Last House on the Left centres on violence. The premise revolves around one violent act justifying another.
Mari Collingwood (Sara Paxton) and her parents (Monica Potter and Tony Goldwyn) just arrived at their summer house for their annual family vacation. Desperate for some fun after the long drive, Mari convinces her parents to let her spend the evening with her friend Paige (Martha MacIsaac). While hanging out at the convenience store, the girls meet Justin (Spencer Treat Clark), a boy their age, who offers to share the weed he has back at the motel. The teens are indulging and having a good time when Justin's escaped convict father (Garret Dillahunt) prematurely returns with Sadie (Riki Lindhome) and uncle Frank (Aaron Paul). The girls are immediately viewed as liabilities that must be dealt with quietly. What follows is a series of near-escapes, brutal assaults and murder. Coincidentally, the dysfunctional family seeks refuge from a storm at Mari's parents' home. When her mom and dad realize they are harbouring monsters, they seek retribution.
The film's cast really takes ownership of their roles, no matter how repulsive. Dillahunt is extremely disturbing and nasty. His maniacal behaviour overshadows the rest of his group's, but you would not want to meet any of them in a dark alley either. Potter and Goldwyn, conversely, communicate an innate necessity to their actions.
The violence and blood is glossier, subtracting from the raw, real feel of the 1972 version. The murder plot featuring the parents is quite creative and employs a variety of items found in the kitchen to dispatch their victims.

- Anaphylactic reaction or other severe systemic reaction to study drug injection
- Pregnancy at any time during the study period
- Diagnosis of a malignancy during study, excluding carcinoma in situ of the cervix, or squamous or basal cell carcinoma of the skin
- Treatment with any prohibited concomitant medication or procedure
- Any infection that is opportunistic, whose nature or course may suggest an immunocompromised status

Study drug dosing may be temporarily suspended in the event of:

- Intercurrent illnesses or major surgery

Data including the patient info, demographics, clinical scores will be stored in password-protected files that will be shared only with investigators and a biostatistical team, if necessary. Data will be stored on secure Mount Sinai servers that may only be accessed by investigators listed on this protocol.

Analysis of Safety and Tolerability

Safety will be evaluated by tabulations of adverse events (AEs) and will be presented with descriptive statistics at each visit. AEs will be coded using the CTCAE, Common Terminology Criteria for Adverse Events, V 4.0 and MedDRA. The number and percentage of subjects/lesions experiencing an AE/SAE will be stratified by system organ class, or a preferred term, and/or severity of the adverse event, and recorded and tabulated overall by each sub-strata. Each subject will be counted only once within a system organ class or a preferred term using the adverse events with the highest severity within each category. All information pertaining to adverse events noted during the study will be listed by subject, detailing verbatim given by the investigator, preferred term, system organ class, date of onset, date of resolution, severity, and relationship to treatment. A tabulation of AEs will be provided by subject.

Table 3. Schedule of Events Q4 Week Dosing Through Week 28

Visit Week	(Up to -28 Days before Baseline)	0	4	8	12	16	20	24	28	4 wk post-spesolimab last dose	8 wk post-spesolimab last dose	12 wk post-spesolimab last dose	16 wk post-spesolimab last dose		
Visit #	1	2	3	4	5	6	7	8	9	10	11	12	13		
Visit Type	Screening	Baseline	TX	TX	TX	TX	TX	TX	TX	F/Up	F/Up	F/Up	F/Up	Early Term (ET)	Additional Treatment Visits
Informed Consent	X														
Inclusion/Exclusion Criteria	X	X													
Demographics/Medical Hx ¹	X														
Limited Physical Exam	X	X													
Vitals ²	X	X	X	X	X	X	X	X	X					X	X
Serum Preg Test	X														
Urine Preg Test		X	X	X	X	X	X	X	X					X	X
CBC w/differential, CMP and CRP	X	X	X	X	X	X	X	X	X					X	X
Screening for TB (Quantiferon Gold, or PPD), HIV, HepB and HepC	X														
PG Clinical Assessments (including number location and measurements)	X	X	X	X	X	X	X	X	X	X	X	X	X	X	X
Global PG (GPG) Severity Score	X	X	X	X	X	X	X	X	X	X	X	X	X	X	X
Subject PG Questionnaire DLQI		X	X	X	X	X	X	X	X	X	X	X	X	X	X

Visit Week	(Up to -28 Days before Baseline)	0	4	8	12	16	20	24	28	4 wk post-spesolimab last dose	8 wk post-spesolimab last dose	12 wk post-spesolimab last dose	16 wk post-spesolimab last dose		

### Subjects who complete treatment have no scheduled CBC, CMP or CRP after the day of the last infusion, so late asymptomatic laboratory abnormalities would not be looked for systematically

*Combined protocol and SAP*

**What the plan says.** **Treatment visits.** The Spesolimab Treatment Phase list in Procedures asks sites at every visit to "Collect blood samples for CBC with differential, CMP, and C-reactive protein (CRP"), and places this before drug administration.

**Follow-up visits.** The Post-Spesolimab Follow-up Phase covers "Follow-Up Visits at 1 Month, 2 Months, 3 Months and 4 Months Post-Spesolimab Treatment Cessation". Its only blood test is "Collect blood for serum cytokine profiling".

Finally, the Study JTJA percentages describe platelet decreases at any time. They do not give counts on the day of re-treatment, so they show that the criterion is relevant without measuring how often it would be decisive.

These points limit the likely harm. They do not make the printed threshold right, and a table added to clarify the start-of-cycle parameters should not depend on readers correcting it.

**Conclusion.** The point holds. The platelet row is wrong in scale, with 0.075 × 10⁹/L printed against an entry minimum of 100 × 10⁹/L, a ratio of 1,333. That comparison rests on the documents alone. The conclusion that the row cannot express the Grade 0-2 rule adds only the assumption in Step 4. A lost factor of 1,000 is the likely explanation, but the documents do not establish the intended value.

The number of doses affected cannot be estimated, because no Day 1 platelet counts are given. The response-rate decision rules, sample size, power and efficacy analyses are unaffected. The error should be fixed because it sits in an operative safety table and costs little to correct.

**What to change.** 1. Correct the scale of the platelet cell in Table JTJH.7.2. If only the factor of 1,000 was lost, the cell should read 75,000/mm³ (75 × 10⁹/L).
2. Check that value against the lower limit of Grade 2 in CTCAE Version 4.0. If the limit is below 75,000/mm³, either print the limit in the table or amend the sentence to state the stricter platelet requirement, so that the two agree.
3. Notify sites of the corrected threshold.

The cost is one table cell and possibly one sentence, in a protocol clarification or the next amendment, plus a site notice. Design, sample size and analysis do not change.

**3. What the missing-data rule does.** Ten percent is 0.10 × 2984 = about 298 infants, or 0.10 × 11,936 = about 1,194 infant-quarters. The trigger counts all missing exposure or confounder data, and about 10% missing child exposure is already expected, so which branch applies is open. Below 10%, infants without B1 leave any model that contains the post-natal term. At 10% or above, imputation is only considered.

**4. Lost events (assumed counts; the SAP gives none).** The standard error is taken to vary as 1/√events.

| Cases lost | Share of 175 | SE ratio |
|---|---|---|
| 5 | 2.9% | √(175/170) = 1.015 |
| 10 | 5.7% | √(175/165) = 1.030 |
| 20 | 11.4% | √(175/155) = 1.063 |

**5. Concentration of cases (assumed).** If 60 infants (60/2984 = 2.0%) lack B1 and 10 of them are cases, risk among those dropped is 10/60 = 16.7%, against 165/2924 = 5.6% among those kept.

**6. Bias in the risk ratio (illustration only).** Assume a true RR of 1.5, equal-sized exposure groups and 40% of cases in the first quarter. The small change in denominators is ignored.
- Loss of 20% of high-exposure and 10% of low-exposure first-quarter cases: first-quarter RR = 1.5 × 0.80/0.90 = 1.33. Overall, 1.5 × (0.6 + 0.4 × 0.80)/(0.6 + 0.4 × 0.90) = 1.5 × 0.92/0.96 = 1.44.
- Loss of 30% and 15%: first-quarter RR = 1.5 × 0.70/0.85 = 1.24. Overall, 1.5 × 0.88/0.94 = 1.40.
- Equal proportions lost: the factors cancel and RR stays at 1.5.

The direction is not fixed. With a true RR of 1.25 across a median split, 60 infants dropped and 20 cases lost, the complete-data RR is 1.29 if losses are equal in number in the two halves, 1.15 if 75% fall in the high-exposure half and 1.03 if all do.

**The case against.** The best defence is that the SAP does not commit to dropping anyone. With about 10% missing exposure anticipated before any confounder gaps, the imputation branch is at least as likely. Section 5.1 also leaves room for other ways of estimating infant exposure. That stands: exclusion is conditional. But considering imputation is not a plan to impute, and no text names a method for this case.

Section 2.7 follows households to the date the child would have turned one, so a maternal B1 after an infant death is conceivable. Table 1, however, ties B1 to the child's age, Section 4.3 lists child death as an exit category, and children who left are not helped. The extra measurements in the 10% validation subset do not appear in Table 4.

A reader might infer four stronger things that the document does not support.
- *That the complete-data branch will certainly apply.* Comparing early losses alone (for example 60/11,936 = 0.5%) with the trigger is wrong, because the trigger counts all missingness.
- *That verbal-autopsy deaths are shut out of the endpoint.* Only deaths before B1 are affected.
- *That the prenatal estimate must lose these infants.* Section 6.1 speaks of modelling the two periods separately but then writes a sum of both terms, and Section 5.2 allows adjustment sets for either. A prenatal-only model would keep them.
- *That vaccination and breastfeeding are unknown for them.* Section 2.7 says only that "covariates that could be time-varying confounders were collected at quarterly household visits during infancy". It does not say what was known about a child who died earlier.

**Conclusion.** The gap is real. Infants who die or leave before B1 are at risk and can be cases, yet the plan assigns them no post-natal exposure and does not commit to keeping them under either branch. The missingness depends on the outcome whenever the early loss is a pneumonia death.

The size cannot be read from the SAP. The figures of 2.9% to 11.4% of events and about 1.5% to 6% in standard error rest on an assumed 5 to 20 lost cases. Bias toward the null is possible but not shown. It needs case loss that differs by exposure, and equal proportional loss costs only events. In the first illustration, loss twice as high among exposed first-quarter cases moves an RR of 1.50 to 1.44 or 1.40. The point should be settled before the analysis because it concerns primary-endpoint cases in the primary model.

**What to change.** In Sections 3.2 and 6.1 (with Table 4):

The Wes Craven version (which was based on Ingmar Bergman’s Virgin Spring) was banned in Australia for more than 30 years and lauded one of the most violent films ever produced – they even recommend you keep repeating "It's only a movie" while watching. Other than the personalized slasher-like violence doled out by the parents, the concern was over the extended torture and humiliation of two teenage girls. The remake doesn't shy away from the unpleasantness but instead attempts to recreate the gut reaction the first film evoked; but it does not wholly succeed. It uses an unnecessarily long, up-close rape sequence to make its point; but the seasoned filmgoer knows that's very nearly a cop-out because rape is the easiest way to make a bad guy look evil and an audience uncomfortable. Craven managed to provoke a visceral response without excessive violence but a look of shame from the perpetrators.
That said, with the level of violence in this film, which is receiving a wide release in mainstream cinemas, it is surprising it was not assigned an R (Canada) or NC-17 (U.S.) rating.